Attorneys advise clients to wait and see on FTC noncompete ban

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Noncompete agreement
(Adobe Stock photo)

The Federal Trade Commission’s near-total ban on noncompete agreements is scheduled to take effect in September, but two federal lawsuits challenging the ban’s validity threaten to put the agency’s new rules in legal limbo.

At the moment, there are a plethora of questions about how the FTC’s new rules would impact a variety of industries–including sales, health care, media and financial services–that depend on noncompetes to prevent employees from going to work for a competitor for set period of time after their employment ends.

But businesses aren’t moving too quickly to adjust because some attorneys predict the ban will be stalled in court as the legal challenges rage on and that the ban itself may not withstand legal muster.

“The rule is not in effect. There’s also no rule against enforcing noncompetes,” said attorney David Given, a partner at Faegre Drinker. “At the moment, it’s sort of status quo with respect to those, I think a lot of clients are in a wait-and-see sort of mode as to how this is all going to play out.”

The US Chamber of Commerce and the Business Roundtable filed a lawsuit in Texas federal court challenging the new rules and arguing that without a legislative mandate that the FTC doesn’t have the authority to issue or enforce its noncompete ban.

Another Texas lawsuit filed by tax services firm Ryan makes a similar argument.

The FTC, however, argues that it has clear legal authority to issue such a ban.

While the debate rages on, businesses across an array of industries are considering how the ban could impact them if it ever goes into effect.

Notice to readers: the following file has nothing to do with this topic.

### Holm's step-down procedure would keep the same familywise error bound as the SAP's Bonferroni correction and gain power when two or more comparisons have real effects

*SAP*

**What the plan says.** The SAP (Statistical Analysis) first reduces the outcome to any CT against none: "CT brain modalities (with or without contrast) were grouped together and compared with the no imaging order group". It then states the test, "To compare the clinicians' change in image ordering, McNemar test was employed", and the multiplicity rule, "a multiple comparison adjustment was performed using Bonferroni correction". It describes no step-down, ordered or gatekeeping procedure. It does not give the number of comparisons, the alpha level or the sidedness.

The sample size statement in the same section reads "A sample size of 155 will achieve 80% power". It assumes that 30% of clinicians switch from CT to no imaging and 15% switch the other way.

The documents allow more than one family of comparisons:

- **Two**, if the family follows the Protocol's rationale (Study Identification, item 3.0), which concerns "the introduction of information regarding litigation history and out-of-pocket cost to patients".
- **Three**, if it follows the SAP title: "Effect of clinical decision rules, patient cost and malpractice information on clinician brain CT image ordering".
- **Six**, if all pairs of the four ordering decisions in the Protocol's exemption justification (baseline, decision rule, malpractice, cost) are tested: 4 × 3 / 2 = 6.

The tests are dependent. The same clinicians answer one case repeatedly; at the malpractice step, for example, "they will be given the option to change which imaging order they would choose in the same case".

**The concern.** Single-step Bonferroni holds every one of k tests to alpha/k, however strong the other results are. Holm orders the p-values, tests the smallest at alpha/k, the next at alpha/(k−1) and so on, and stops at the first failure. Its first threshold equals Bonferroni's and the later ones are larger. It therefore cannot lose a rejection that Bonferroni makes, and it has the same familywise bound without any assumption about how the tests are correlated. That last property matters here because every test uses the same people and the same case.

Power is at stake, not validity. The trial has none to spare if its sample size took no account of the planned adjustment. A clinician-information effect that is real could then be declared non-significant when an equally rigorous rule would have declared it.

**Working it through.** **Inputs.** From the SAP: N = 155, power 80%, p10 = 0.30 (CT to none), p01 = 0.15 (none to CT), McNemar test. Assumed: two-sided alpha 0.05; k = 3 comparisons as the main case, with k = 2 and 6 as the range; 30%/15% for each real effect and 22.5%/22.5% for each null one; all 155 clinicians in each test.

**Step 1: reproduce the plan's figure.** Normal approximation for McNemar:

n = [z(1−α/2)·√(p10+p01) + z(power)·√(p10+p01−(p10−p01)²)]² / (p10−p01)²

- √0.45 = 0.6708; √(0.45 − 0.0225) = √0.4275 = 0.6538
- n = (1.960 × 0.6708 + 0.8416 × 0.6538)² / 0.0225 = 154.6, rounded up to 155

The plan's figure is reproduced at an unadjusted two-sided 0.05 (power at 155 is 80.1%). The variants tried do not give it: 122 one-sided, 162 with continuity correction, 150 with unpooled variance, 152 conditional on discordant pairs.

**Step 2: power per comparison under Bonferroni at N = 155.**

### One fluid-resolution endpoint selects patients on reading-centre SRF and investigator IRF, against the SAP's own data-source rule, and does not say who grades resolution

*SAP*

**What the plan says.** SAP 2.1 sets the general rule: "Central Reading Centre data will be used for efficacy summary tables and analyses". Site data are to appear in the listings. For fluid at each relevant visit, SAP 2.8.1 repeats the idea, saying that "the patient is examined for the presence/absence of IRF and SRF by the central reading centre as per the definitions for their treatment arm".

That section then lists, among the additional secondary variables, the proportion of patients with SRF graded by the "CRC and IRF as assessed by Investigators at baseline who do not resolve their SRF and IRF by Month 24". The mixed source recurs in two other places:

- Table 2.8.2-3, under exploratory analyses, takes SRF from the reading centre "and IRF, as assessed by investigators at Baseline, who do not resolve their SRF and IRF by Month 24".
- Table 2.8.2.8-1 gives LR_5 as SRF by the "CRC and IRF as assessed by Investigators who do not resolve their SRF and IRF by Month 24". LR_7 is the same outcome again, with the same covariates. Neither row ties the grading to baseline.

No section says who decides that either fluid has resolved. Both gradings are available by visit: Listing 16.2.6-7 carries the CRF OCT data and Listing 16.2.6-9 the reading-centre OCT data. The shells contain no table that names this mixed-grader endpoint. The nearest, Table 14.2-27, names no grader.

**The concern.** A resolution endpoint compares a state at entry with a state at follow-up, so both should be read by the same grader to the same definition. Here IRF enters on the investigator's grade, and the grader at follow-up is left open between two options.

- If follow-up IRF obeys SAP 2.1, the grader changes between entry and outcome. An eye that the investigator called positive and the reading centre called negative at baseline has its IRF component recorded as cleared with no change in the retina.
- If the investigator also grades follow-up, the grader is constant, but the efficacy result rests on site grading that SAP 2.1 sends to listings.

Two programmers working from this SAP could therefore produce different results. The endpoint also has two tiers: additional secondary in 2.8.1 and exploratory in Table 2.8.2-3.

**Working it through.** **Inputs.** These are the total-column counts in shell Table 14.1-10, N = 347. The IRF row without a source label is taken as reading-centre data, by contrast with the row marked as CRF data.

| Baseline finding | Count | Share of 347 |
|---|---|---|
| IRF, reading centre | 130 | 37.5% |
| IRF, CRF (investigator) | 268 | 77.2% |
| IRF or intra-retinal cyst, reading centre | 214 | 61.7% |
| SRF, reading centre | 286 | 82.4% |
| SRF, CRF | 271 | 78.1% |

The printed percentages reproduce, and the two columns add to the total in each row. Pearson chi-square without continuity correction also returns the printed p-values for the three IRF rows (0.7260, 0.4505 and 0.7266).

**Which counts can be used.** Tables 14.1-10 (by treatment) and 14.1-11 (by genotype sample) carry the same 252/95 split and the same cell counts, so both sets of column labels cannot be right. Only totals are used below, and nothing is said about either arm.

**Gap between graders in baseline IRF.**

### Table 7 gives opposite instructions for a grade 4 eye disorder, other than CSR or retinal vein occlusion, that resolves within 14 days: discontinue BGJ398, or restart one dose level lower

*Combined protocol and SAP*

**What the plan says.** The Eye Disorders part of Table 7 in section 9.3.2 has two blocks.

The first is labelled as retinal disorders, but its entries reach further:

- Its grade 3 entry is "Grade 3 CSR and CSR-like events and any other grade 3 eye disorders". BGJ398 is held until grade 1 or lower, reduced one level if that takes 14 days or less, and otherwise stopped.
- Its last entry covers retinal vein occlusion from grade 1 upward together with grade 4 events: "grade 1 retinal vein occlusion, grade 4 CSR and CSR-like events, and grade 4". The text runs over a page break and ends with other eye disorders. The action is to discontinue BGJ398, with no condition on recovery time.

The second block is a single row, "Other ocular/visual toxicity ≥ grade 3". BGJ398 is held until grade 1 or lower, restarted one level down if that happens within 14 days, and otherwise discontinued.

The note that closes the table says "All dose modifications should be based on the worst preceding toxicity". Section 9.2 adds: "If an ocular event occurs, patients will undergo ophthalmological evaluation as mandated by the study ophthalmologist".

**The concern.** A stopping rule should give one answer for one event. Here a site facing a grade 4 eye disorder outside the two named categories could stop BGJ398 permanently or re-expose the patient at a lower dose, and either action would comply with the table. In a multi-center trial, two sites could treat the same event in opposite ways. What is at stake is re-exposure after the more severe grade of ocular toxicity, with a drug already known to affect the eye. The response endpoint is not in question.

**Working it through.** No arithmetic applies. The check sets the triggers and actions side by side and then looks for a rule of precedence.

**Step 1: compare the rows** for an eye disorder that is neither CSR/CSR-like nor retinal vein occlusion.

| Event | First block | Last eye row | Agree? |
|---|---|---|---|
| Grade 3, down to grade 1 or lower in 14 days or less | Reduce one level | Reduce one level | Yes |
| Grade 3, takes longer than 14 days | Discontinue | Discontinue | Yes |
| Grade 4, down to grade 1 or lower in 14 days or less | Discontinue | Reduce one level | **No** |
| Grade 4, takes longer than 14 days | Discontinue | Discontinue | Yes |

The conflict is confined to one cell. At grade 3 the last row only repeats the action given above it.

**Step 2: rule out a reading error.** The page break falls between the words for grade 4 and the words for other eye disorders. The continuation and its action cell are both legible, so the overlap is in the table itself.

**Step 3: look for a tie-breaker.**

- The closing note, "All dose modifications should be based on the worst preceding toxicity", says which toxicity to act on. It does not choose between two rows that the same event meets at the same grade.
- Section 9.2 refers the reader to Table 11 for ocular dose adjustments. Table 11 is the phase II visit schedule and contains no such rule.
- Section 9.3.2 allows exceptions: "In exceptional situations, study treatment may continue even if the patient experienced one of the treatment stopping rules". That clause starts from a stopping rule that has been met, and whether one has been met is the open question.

Even if noncompetes are taken away from the sales industry, businesses likely will still be able to rely on nondisclosure agreements and nonsolicitation agreements to protect themselves.

“With salespeople, you could still have restricted covenants that prohibit the salesperson from leaving and going and soliciting the same customers that the person was serving while at the former employer,” Given said.

Patrick McCarney

Attorney Patrick McCarney at Riley Bennett Egloff LLP said most contracts containing a noncompete already also have a non-disclosure or confidentiality agreement as well, so he doesn’t suspect those will increase.

“I can’t say that there’ll be more common but I think it will continue to be used and it may be that some businesses, tweak their language and make sure that those nondisclosure confidentiality agreements are as broad as they possibly can,” McCarney said.

Financial services

Departing workers from banks and investment firms are frequently hit with lawsuits if they take clients with them as they move on to new employers, in potential violation of noncompete agreements.

But, again, non-disclosure and non-solicitation agreements can provide similar protections.


Media personalities now bound by noncompetes could find new freedom under the ban.